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Final Week Of Fall Camp Reaches Midway Point
Release: 08/25/2010
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Aug. 25, 2010

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REMINDER: Thursday's MORNING practice (8:45 a.m.) is the lone remaining fall camp practice that is open to the public. Thursday afternoon's session is closed to ALL.

SEATTLE - The Huskies have just nine practices remaining until they hop on a plane to Provo, Utah. But judging from the intensity and quality of their workouts so far, everything about the 2010 version of Fall Camp has been in line with the team's goals.

It was the quarterbacks stole the show at practice on Wednesday, drawing a bulk of the praise from Steve Sarkisian afterwards. The Washington coach particularly admired how well Keith Price - who is battling for the No. 2 spot - handled the last 11-on-11 drill of the afternoon, leading the offense to a touchdown in spite of some razzing from the reserve defensive players. But Price wasn't the only one who impressed.

"I thought all three quarterbacks played really well today," Sarkisian said. "Not just to single out Keith, but I thought Jake (Locker) did some nice things and I thought Nick (Montana) did some really nice things. They've been throwing the ball for the last week at a very high level."

But those weren't the only highlights during the midway point of Fall Camp's final week. Devin Aguilar reaped the benefit of the QB's accurate throws, making numerous catches during drills. Defensively, Victor Aiyewa continued to display the form that earned him a starting job with a sack. Erik Folk, who has been having a tremendous Fall Camp, was 4-for-4 on field goals, including a long of 48 yards. The pass of the afternoon, though, might have come on the long gain from Locker to Johri Fogerson, who slipped behind the defense out of the backfield.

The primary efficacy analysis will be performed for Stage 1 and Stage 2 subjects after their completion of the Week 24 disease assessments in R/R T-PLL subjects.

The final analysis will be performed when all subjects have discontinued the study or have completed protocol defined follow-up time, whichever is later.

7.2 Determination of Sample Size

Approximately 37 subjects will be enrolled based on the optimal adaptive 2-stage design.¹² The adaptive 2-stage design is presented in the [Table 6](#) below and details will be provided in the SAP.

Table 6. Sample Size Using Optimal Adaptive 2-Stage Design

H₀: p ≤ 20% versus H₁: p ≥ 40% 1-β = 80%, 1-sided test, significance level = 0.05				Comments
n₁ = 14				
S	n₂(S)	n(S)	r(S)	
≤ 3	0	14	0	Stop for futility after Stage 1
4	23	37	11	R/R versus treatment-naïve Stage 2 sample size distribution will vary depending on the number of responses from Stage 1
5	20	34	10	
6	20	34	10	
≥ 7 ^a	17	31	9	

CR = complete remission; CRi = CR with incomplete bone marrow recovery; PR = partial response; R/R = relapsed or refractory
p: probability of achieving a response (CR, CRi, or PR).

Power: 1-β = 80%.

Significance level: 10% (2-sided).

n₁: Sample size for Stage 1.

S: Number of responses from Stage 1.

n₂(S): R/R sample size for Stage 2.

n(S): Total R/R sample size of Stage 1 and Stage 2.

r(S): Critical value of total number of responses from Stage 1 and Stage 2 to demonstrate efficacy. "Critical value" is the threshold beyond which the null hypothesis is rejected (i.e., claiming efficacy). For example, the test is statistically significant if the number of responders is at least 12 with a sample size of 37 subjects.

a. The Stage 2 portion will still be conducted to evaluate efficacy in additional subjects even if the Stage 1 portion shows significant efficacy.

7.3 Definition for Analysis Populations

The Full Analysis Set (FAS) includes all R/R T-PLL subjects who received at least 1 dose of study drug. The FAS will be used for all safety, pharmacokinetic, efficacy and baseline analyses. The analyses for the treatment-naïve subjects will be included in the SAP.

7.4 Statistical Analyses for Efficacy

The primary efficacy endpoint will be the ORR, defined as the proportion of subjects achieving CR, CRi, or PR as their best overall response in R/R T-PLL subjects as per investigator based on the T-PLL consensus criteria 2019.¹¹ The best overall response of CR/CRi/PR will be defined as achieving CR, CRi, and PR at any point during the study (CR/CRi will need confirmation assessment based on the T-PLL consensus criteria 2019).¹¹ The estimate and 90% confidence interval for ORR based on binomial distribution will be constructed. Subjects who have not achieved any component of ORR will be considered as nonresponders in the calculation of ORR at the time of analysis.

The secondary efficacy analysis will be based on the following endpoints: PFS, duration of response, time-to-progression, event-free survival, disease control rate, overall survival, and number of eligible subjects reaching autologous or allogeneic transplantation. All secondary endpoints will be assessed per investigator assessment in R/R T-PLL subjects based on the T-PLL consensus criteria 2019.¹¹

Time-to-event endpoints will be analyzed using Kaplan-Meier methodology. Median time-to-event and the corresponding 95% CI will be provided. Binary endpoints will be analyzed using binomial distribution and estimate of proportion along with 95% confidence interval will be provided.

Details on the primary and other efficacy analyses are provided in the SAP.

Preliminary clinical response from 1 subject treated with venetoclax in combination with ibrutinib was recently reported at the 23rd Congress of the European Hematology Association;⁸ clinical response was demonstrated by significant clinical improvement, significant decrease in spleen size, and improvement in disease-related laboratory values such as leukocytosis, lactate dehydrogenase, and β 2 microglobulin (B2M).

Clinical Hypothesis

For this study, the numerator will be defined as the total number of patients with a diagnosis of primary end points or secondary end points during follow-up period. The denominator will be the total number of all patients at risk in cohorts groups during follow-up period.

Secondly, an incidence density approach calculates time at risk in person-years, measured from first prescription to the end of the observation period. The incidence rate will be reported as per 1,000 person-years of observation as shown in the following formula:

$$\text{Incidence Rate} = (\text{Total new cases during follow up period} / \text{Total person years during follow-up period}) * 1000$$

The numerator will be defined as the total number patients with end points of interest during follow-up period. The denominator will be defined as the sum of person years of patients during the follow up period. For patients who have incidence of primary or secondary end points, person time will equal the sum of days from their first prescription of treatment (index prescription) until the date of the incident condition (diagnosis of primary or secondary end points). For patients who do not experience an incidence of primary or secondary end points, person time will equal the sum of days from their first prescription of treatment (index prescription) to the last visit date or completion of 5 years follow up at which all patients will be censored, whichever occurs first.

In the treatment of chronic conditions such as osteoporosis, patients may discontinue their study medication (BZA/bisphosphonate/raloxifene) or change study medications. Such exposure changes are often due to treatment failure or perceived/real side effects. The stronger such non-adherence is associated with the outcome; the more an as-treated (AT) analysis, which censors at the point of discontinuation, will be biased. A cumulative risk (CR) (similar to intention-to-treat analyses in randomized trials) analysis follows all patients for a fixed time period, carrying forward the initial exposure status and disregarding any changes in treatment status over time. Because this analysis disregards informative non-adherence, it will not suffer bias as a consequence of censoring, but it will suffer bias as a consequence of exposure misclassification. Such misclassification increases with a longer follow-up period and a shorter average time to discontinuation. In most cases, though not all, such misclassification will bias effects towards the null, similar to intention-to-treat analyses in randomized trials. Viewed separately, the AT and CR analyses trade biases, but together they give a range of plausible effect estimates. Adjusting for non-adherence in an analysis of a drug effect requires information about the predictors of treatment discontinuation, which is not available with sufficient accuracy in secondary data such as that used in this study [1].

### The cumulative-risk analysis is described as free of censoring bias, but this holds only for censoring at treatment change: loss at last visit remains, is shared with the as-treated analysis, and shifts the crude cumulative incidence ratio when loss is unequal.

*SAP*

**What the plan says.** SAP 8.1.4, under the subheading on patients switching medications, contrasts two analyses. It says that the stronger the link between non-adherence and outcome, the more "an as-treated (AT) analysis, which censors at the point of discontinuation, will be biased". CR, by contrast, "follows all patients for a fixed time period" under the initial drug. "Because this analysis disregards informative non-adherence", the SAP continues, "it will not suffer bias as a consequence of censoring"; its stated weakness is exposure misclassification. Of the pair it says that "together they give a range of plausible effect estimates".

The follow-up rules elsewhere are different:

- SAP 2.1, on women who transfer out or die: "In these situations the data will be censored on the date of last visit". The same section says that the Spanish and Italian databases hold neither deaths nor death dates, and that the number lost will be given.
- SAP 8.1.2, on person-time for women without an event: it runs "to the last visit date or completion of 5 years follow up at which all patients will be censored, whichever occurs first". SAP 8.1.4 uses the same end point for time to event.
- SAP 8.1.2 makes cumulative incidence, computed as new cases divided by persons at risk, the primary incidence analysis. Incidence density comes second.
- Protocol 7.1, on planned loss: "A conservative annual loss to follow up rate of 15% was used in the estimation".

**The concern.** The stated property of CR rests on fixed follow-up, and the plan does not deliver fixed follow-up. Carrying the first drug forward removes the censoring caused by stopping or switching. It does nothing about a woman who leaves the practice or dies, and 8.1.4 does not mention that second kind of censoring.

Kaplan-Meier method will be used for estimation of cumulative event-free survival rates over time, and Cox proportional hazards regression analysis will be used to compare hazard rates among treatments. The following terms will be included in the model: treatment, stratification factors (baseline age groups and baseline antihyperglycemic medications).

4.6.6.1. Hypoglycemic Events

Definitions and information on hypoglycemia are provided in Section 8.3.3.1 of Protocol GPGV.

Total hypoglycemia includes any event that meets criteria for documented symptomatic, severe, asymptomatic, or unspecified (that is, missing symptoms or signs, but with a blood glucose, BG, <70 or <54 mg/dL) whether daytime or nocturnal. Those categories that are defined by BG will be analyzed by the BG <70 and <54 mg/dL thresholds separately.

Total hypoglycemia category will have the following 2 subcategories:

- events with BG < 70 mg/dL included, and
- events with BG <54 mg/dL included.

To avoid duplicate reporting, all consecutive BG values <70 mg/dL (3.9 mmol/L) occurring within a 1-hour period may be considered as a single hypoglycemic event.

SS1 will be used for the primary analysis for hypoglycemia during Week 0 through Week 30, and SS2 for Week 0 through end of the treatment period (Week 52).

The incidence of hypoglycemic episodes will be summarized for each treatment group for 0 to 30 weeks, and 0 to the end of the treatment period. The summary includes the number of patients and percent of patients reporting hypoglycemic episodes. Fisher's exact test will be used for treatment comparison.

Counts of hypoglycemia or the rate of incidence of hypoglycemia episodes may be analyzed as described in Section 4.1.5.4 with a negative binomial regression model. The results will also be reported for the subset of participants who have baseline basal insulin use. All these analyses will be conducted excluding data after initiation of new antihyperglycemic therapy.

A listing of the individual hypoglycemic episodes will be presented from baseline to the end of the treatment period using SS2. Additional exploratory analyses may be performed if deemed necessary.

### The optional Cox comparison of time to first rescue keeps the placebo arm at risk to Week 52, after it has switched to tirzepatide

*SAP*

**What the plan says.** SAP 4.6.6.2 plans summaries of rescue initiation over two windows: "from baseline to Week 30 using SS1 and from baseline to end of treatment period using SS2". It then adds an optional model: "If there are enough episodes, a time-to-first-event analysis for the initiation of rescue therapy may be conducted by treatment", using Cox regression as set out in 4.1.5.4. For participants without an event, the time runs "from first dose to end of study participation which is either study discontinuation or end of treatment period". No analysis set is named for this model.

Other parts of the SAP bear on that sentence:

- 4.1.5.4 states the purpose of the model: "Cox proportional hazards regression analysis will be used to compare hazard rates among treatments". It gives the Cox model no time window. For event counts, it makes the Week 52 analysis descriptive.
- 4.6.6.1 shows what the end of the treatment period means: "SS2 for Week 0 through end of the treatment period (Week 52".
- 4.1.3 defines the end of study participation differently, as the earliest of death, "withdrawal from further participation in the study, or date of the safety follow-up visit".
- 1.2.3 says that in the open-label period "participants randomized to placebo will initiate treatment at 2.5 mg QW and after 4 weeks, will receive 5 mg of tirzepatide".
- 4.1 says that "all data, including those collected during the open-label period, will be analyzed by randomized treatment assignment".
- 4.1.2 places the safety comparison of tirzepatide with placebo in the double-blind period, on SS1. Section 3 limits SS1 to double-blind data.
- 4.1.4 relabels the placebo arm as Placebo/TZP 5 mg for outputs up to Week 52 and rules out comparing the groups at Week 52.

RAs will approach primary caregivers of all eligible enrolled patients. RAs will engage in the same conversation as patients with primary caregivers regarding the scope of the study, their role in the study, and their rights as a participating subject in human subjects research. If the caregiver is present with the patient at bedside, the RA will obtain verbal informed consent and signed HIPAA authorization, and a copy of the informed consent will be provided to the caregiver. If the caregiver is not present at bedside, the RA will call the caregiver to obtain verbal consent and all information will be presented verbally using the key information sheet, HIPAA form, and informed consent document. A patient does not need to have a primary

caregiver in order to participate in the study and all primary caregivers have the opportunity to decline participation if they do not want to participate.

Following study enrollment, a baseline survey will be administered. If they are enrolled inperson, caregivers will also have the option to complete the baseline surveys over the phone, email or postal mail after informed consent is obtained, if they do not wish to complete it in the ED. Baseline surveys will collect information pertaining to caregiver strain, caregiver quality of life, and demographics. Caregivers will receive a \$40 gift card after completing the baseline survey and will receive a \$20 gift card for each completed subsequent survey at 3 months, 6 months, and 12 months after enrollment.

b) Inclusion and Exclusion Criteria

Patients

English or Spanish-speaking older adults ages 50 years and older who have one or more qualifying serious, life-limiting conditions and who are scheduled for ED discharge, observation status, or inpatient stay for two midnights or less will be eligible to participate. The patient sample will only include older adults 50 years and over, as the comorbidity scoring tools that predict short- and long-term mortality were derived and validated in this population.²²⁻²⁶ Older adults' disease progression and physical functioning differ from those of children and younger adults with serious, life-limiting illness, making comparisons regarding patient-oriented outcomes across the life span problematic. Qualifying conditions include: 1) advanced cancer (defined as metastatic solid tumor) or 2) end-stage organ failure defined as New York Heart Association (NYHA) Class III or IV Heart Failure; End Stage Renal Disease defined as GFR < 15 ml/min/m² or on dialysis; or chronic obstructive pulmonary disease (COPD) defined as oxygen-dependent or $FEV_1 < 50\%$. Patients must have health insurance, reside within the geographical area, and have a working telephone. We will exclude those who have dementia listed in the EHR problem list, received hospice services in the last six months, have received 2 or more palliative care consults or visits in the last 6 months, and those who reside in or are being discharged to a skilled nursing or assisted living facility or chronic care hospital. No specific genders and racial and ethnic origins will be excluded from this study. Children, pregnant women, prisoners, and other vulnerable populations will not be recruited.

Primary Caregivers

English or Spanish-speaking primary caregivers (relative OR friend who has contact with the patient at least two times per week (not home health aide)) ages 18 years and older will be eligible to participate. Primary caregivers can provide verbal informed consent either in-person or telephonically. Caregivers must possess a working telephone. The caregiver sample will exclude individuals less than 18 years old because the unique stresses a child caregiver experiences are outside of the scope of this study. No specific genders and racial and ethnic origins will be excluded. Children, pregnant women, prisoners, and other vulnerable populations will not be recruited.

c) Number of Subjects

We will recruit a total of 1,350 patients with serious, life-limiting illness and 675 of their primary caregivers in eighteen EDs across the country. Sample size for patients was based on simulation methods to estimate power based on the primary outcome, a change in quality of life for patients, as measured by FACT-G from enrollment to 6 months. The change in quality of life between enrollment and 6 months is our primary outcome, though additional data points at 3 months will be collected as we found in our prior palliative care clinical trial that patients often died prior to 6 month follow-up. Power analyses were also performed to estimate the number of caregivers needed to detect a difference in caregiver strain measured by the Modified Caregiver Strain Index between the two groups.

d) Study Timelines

There were some notable visitors at practice on Wednesday. Former coach Jim Lambright paid a visit to Montlake, as did Montana's Hall of Fame father Joe. Also in town were the Mendiola sisters (Giuliana and Gioconda), both of whom starred for the Husky women's basketball team during the early part of the decade.

In the Wednesday Q&A, correspondent Kyle MacDonald chatted with senior linebacker Mason Foster. As one of the proven commodities on defense, the Seaside, Calif., native has been able to quietly go about his business this fall. But his impact will be felt when the Huskies travel to BYU and Foster - considered one of the best at his position in the Pac-10 - is able to hit someone in a different colored jersey. He also reveals the real secret to his success might be in quality breakfast products. How has it been adjusting to a new look linebacker crew with Cort (Dennison) moving to the middle and Victor (Aiyewa) coming over from safety?

Foster: It's not really too tough. We have great athletes in our linebacking core so I feel like if you can't fill in, we've got a lot of guys who can make plays in different situations, whether it's Brandon Huppert coming in or it's Matt Houston coming in and rushing we have enough guys in our linebacking core to make plays so it's no big problem. If a younger defender doesn't know a play, is it your job as a senior leader to teach them?

Foster: Yea, you know all of us older guys-- between Nate Williams, Cort, me, (Desmond) Trufant, everybody--we're just trying to help out the young guys any way we can because they're the future of this program so we're trying to help them out any way we can, giving them little tips on defense and help them turn into a more well rounded football player. You've played in every game possible since you got here, what have you done to keep yourself healthy?